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post #8 of 11 Old 04-15-2011, 06:20 AM
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Yes, it's OAK. I work with it everyday. You need to get some Anchorseal"Green wood sealer" and coat the ends only. You should turn the oak green if you can. It will cut much easier. When it dries out it will be harder to cut and dull tools much faster. If it is freshly cut it will take a long time to dry out though.
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post #9 of 11 Old 04-15-2011, 11:12 AM Thread Starter
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OK agreed it's Oak and I should seal the ends with latex paint or Anchorseal. I know where to get the paint but what about the Anchorseal?

Should I split them down the middle now and leave that unsealed or leave it whole for now.

I will probably turn them while green. How long do I have before they would no loner be considered green? Also I know to turn them down but not all the way then put them in a paper bag for what a few months before the final turning?

Someone said to store them (the Logs) properly while drying. How is properly stored? I was thinking stacked in the shop.allowing space to dry. Is that correct?
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post #10 of 11 Old 04-15-2011, 12:03 PM
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Quote:
Originally Posted by rrbrown View Post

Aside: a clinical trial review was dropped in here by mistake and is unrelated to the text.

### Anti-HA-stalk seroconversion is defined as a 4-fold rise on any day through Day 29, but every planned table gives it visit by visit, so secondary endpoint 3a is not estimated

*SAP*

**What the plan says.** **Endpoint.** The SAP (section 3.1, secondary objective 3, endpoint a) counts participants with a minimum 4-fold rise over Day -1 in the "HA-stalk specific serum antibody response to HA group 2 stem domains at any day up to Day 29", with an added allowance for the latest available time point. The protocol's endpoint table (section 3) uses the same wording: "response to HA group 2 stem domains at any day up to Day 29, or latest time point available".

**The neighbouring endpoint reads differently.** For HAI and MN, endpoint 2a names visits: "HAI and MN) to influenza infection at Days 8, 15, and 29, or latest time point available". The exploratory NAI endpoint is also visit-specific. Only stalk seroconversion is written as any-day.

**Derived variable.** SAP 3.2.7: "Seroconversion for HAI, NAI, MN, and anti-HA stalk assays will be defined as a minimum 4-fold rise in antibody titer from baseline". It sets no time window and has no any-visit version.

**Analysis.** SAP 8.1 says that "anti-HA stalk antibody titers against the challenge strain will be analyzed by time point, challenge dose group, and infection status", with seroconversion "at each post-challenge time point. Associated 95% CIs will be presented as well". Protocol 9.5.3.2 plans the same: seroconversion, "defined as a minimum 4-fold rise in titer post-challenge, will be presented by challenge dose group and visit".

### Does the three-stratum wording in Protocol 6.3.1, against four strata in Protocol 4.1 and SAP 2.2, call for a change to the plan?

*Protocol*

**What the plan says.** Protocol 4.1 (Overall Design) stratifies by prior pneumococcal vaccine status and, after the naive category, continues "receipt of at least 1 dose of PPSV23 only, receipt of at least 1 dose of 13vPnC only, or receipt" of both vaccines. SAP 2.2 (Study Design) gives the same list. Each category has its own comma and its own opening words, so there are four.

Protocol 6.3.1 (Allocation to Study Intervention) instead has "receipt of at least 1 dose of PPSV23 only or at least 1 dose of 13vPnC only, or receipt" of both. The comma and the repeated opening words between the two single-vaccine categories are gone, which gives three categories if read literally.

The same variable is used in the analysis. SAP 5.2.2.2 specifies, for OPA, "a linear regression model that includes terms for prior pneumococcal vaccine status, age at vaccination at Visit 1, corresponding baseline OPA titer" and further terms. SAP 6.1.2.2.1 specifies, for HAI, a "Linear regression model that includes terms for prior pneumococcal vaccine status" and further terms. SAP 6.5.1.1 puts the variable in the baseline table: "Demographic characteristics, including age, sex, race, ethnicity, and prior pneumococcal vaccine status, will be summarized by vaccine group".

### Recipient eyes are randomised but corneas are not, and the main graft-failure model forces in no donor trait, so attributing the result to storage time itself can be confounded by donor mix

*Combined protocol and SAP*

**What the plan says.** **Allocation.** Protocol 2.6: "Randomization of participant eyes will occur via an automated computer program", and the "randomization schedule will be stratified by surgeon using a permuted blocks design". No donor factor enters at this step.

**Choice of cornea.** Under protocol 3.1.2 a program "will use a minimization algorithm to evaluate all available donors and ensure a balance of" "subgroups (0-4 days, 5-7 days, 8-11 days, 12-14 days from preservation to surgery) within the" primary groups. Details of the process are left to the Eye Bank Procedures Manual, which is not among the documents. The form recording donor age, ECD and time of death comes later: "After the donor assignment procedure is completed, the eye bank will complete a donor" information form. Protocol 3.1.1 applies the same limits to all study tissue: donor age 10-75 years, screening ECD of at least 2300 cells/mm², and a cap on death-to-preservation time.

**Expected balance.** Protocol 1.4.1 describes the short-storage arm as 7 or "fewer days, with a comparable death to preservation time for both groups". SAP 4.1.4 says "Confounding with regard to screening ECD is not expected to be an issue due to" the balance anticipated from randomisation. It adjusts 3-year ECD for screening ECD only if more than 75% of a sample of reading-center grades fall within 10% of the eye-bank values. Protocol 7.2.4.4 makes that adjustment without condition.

OK agreed it's Oak and I should seal the ends with latex paint or Anchorseal. I know where to get the paint but what about the Anchorseal?
Here's a link. you buy it directly from the manufacturer in 1, 2.5, or 5 gallon containers.
http://cspoutdoors.com/anchorseal.html

If you're not going to be doing this often, I still think the canning wax would be a cheaper alternative.

Quote:
Originally Posted by rrbrown View Post
Should I split them down the middle now and leave that unsealed or leave it whole for now.
I would split them down each side of the pith now. The logs I have laying around are splitting. Plus the majority of the work is done now. All you have to do later is cut your circles out for your blanks.


Quote:
Originally Posted by rrbrown View Post
I will probably turn them while green. How long do I have before they would no loner be considered green?
The half logs prepared as described above, will still be "green" for a year or two. The cherry logs I collected in winter of 2009 are still plenty wet inside (stored out of rain).
If your talking about rough bowls, they say they'll dry within 6 months.

Quote:
Originally Posted by rrbrown View Post
Also I know to turn them down but not all the way then put them in a paper bag for what a few months before the final turning??
They say to weigh them after a few months and look for a constant weight.

Quote:
Originally Posted by rrbrown View Post
Someone said to store them (the Logs) properly while drying. How is properly stored? I was thinking stacked in the shop.allowing space to dry. Is that correct?
Again 'they say' out of direct sun, wind and wind if possible.

http://cspoutdoors.com/anchorseal.html
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post #11 of 11 Old 04-15-2011, 12:46 PM Thread Starter
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guess im wrong sorry guys
I've been there.